Experts are warning that Canada may be in store for another wave of COVID-19 cases this spring as provinces lift public health protections.
As reported by CTV News, wastewater data shows an increase in cases in many regions of Canada partly due to the Omicron sub-variant, BA.2.
Infectious disease expert Dr. Isaac Bogoch told CTV Thursday:
"It could be a wave, it could be a smaller wave… It's not entirely clear what’s on deck, but we'll probably have a rise in cases and we know that whenever there's a rise in cases, there's usually this corresponding rise, sadly, in hospitalizations and deaths.”
On Thursday, Ontario reported that 661 people were in hospital with COVID-19, including 165 in intensive care. There were also 10 deaths from COVID.
On Wednesday, 700 were in hospital, an increase of eight from the previous week, and 165 were in ICU, down 34 from last week, according to the province’s Science Advisory Table.
Waste water signals have been on the rise since March 9 in every region of the province.
As reported this week by The Maple, Ontario and other provinces recently removed masking requirements in most indoor settings, prompting concerns that public health could be at risk once the impact of the relaxed rules takes effect. All masking restrictions in Ontario will be lifted by Apr. 27.
A recent study published by the California Department of Public Health showed that the odds of COVID infection were about half for people who reported wearing a mask in public compared with people who didn’t. N95/KN95 masks reduced the relative odds of infection by 83 per cent.
Ontario's official case counts, said Dr. Amit Arya, a palliative care lead at Kensington Health, are likely lower than the true number because of reduced testing. Any rise in cases, he told The Maple earlier this week, puts vulnerable people’s lives at risk.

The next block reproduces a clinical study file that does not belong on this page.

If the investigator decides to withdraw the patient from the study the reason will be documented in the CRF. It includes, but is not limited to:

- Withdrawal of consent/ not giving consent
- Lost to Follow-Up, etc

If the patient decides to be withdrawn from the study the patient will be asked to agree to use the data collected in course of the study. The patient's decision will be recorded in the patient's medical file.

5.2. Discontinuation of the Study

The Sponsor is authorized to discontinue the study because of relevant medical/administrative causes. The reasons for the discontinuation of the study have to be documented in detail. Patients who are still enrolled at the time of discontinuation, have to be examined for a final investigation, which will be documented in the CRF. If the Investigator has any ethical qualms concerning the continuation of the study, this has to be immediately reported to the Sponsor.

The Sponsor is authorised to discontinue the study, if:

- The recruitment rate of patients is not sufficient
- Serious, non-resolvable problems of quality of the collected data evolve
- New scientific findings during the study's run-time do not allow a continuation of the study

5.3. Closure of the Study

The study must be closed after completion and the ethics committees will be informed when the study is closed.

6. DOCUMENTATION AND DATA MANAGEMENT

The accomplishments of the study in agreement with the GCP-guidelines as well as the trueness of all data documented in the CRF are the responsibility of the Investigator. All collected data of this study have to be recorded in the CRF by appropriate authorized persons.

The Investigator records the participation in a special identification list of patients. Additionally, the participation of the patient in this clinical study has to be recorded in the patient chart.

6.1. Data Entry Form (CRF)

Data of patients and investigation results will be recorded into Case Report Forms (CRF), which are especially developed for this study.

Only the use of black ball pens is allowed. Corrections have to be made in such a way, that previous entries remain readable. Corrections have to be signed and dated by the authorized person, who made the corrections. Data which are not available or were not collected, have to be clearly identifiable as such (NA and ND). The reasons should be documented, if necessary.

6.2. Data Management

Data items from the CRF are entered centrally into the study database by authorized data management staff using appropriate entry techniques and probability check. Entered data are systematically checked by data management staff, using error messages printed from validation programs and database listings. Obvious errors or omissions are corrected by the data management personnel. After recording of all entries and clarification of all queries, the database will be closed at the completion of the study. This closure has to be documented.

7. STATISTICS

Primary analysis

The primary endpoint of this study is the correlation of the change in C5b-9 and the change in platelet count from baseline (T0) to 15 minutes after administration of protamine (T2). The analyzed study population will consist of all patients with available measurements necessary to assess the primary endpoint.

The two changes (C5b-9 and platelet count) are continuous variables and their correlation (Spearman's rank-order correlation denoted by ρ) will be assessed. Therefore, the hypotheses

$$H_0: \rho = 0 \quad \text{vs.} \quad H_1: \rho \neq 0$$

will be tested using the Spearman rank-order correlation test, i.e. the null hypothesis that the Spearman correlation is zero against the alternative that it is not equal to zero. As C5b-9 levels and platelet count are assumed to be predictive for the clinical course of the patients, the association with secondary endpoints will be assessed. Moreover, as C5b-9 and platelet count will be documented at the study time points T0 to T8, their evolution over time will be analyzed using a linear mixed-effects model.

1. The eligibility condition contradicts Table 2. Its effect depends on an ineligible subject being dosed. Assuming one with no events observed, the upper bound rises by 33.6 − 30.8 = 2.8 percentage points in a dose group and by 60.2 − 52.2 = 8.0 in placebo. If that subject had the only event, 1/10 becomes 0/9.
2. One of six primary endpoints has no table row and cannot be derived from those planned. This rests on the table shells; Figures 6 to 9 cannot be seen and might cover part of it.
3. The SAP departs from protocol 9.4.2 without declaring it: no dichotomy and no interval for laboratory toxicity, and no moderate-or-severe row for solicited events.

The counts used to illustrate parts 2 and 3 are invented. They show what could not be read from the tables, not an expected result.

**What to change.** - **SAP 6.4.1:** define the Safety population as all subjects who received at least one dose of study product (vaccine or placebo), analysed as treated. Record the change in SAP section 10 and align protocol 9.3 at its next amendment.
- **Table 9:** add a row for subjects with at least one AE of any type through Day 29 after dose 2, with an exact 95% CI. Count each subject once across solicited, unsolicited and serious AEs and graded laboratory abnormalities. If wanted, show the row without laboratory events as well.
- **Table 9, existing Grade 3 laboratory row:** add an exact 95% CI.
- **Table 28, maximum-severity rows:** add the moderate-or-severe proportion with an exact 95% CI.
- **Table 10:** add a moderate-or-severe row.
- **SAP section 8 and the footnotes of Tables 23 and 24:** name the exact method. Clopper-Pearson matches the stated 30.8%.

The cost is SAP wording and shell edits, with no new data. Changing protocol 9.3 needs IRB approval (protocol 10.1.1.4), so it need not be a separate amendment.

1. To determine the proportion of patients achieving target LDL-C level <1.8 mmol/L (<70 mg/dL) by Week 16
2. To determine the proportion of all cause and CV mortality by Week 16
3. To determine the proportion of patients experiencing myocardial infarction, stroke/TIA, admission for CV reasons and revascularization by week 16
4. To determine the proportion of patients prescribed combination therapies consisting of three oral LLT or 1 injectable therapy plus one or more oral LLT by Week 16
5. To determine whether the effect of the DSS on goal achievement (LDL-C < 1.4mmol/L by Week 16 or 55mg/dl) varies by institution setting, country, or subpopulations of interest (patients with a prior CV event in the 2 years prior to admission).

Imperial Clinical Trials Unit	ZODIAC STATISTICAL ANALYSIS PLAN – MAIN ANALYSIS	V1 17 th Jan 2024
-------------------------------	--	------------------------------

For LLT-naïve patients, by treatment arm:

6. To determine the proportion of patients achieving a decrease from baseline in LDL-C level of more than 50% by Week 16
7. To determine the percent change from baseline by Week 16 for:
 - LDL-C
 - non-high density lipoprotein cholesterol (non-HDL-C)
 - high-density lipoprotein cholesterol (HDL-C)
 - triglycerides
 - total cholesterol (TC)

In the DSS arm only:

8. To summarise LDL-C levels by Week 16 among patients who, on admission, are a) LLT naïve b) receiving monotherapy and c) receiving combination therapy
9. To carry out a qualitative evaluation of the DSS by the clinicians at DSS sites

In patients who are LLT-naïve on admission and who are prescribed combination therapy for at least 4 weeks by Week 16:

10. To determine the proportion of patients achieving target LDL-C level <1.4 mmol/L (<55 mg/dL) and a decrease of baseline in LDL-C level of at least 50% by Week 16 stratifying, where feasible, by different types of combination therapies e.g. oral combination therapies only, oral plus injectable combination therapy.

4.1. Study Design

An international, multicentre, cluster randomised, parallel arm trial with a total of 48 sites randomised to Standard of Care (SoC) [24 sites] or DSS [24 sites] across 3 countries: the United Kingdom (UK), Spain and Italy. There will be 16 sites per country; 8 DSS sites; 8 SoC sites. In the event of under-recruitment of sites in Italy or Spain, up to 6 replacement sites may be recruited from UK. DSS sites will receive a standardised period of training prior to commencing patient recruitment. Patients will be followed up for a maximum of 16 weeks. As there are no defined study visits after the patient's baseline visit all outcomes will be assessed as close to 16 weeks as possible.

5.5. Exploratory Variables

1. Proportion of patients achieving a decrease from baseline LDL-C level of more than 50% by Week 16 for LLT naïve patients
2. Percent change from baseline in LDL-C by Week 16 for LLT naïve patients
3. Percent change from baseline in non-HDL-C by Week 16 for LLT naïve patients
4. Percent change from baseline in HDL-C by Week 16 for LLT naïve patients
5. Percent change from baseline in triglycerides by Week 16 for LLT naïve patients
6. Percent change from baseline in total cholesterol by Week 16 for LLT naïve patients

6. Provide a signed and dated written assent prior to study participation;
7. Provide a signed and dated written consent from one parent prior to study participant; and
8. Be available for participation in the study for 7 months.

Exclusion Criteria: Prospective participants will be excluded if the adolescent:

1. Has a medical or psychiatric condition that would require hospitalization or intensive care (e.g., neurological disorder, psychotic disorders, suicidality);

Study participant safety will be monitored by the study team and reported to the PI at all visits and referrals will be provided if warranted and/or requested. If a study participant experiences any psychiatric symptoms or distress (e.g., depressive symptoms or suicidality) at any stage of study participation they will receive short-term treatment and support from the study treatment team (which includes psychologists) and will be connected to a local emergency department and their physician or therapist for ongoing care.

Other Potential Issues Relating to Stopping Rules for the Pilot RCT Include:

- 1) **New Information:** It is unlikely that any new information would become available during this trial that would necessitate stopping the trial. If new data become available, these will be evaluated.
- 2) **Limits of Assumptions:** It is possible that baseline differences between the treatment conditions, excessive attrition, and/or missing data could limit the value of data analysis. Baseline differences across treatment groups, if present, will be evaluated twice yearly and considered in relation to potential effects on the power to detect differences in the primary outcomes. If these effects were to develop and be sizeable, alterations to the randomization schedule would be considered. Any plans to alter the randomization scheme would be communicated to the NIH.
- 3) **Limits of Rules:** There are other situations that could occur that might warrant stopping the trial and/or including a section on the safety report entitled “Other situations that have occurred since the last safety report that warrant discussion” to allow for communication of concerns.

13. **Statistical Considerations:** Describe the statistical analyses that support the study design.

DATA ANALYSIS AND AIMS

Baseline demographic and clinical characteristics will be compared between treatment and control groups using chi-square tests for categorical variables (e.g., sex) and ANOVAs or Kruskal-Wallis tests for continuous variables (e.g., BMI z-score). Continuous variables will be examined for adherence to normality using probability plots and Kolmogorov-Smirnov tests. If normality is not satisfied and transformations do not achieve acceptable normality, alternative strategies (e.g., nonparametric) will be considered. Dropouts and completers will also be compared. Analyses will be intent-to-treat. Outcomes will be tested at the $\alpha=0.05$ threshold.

“Canada ranks on the bottom tier [of OECD countries] when it comes to hospital beds per capita,” Arya told The Maple. “We simply do not have the space to absorb patients who require treatment with COVID-19.”
In particular, those who are disabled and immunocompromised are at risk. A study published in the Canadian Medical Association Journal in January found that of patients admitted to hospital because of COVID, patients with disabilities “had longer stays and elevated readmission risk than those without disabilities.”
Data from Statistics Canada in November 2020 found “clear evidence” that those with compromised immune systems were at higher risk of dying from COVID.
Because of this, some have accused provincial governments of knowingly putting vulnerable people’s lives at risk by lifting pandemic protections.
Megan Linton, a member of the Disability Justice Network who is disabled and immunocompromised herself, said the decision to lift mandates amounted to a move towards “eugenics,” or the removal of people deemed "unproductive" from society through selective policies.
As reported by Gabrielle Peters for The Maple last month, disabled people say ableism has been a problem throughout the pandemic response, with governments failing to properly prioritize disabled people during vaccine rollouts, discriminatory triage protocols, a lack of disaggregated data, inadequate protocols for home care workers and insufficient disability benefits.
Preliminary data shows the BA.2 sub-variant may be more transmissible than its predecessor, but doesn’t appear to be associated with more severe illness, Canada’s Chief Medical Officer Dr. Theresa Tam said last month.
In previous waves, experts around the world have warned that more transmissible variants, like Omicron, still pose a threat to public health because of the sheer volume of cases they can cause.
Last week, Tam told a news conference: "As public health measures ease, increased levels of transmission are not unexpected since the SARS-CoV-2 virus is still circulating widely."
Tam said unvaccinated people are expected to be most at risk of severe infection. Studies show mRNA vaccines are still effective against the BA.2 sub-variant, particularly against severe disease, though protection against infection and symptomatic disease wanes within months after a third dose.
Because of this, experts say public health measures are an important way to protect the most vulnerable.
Arya said: “They should have tied [restrictions] to specific indicators, such as the number of cases of test positivity, vaccination rates, specifically with a third dose, and hospitalizations.”
Just 46.45 per cent of Canada's total population is vaccinated with a third dose.
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